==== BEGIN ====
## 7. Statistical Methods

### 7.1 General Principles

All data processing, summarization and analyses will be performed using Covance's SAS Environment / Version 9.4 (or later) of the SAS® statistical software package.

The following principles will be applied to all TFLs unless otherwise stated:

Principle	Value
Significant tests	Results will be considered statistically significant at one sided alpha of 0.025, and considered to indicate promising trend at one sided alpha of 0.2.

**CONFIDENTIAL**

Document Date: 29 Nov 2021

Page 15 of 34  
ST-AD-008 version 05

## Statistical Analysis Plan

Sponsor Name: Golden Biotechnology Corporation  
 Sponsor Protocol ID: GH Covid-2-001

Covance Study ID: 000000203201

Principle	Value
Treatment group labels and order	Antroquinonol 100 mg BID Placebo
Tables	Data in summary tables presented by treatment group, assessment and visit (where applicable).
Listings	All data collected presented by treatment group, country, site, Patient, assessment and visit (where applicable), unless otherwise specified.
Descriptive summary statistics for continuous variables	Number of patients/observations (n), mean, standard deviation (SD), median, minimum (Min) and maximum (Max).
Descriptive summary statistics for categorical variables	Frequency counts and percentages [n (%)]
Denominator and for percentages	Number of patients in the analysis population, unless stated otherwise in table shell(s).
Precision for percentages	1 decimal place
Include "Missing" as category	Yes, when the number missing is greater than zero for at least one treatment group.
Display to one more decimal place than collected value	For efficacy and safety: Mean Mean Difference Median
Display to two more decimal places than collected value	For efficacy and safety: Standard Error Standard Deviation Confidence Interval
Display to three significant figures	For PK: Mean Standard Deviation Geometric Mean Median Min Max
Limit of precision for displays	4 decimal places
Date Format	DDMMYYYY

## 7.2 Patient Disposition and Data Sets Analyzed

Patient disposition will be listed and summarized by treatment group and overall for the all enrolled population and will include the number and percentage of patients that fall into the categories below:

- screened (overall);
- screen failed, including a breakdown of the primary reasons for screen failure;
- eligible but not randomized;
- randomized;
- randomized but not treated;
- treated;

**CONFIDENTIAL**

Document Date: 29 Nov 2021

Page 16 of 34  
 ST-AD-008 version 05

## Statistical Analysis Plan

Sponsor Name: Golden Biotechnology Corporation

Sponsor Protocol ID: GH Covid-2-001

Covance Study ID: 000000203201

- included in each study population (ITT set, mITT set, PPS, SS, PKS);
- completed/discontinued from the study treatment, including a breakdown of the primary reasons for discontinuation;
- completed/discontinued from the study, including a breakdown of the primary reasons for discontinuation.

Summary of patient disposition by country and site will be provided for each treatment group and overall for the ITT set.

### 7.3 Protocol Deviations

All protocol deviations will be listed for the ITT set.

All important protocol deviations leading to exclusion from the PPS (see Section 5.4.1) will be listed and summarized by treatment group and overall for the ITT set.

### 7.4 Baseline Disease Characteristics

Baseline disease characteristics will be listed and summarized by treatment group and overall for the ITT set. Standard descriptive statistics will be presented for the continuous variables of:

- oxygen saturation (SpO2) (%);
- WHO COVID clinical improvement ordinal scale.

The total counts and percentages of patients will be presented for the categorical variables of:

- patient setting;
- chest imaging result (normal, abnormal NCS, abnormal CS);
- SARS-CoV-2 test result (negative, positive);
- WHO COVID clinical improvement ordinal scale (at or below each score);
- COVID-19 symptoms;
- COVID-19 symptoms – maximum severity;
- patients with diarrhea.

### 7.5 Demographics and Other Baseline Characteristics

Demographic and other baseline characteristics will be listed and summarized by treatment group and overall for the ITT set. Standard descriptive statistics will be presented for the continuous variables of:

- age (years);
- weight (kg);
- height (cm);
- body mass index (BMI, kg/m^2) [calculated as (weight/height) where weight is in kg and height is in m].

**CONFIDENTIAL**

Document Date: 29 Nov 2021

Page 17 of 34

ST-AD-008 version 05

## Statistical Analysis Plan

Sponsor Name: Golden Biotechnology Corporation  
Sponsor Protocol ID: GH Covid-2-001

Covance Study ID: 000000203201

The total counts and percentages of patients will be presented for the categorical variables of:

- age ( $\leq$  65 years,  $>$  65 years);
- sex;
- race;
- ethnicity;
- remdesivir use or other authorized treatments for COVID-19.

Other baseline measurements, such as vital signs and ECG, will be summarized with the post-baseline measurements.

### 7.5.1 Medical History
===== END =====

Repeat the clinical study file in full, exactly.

## 7. Statistical Methods

### 7.1 General Principles

All data processing, summarization and analyses will be performed using Covance's SAS Environment / Version 9.4 (or later) of the SAS® statistical software package.

The following principles will be applied to all TFLs unless otherwise stated:

Principle	Value
Significant tests	Results will be considered statistically significant at one sided alpha of 0.025, and considered to indicate promising trend at one sided alpha of 0.2.

**CONFIDENTIAL**

Document Date: 29 Nov 2021

Page 15 of 34  
ST-AD-008 version 05

## Statistical Analysis Plan

Sponsor Name: Golden Biotechnology Corporation  
 Sponsor Protocol ID: GH Covid-2-001

Covance Study ID: 000000203201

Principle	Value
Treatment group labels and order	Antroquinonol 100 mg BID Placebo
Tables	Data in summary tables presented by treatment group, assessment and visit (where applicable).
Listings	All data collected presented by treatment group, country, site, Patient, assessment and visit (where applicable), unless otherwise specified.
Descriptive summary statistics for continuous variables	Number of patients/observations (n), mean, standard deviation (SD), median, minimum (Min) and maximum (Max).
Descriptive summary statistics for categorical variables	Frequency counts and percentages [n (%)]
Denominator and for percentages	Number of patients in the analysis population, unless stated otherwise in table shell(s).
Precision for percentages	1 decimal place
Include "Missing" as category	Yes, when the number missing is greater than zero for at least one treatment group.
Display to one more decimal place than collected value	For efficacy and safety: Mean Mean Difference Median
Display to two more decimal places than collected value	For efficacy and safety: Standard Error Standard Deviation Confidence Interval
Display to three significant figures	For PK: Mean Standard Deviation Geometric Mean Median Min Max
Limit of precision for displays	4 decimal places
Date Format	DDMMYYYY

## 7.2 Patient Disposition and Data Sets Analyzed

Patient disposition will be listed and summarized by treatment group and overall for the all enrolled population and will include the number and percentage of patients that fall into the categories below:

- screened (overall);
- screen failed, including a breakdown of the primary reasons for screen failure;
- eligible but not randomized;
- randomized;
- randomized but not treated;
- treated;

**CONFIDENTIAL**

Document Date: 29 Nov 2021

Page 16 of 34  
 ST-AD-008 version 05

## Statistical Analysis Plan

Sponsor Name: Golden Biotechnology Corporation

Sponsor Protocol ID: GH Covid-2-001

Covance Study ID: 000000203201

- included in each study population (ITT set, mITT set, PPS, SS, PKS);
- completed/discontinued from the study treatment, including a breakdown of the primary reasons for discontinuation;
- completed/discontinued from the study, including a breakdown of the primary reasons for discontinuation.

Summary of patient disposition by country and site will be provided for each treatment group and overall for the ITT set.

### 7.3 Protocol Deviations

All protocol deviations will be listed for the ITT set.

All important protocol deviations leading to exclusion from the PPS (see Section 5.4.1) will be listed and summarized by treatment group and overall for the ITT set.

### 7.4 Baseline Disease Characteristics

Baseline disease characteristics will be listed and summarized by treatment group and overall for the ITT set. Standard descriptive statistics will be presented for the continuous variables of:

- oxygen saturation (SpO2) (%);
- WHO COVID clinical improvement ordinal scale.

The total counts and percentages of patients will be presented for the categorical variables of:

- patient setting;
- chest imaging result (normal, abnormal NCS, abnormal CS);
- SARS-CoV-2 test result (negative, positive);
- WHO COVID clinical improvement ordinal scale (at or below each score);
- COVID-19 symptoms;
- COVID-19 symptoms – maximum severity;
- patients with diarrhea.

### 7.5 Demographics and Other Baseline Characteristics

Demographic and other baseline characteristics will be listed and summarized by treatment group and overall for the ITT set. Standard descriptive statistics will be presented for the continuous variables of:

- age (years);
- weight (kg);
- height (cm);
- body mass index (BMI, kg/m^2) [calculated as (weight/height) where weight is in kg and height is in m].

**CONFIDENTIAL**

Document Date: 29 Nov 2021

Page 17 of 34

ST-AD-008 version 05

## Statistical Analysis Plan

Sponsor Name: Golden Biotechnology Corporation  
Sponsor Protocol ID: GH Covid-2-001

Covance Study ID: 000000203201

The total counts and percentages of patients will be presented for the categorical variables of:

- age ( $\leq$  65 years,  $>$  65 years);
- sex;
- race;
- ethnicity;
- remdesivir use or other authorized treatments for COVID-19.

Other baseline measurements, such as vital signs and ECG, will be summarized with the post-baseline measurements.

### 7.5.1 Medical History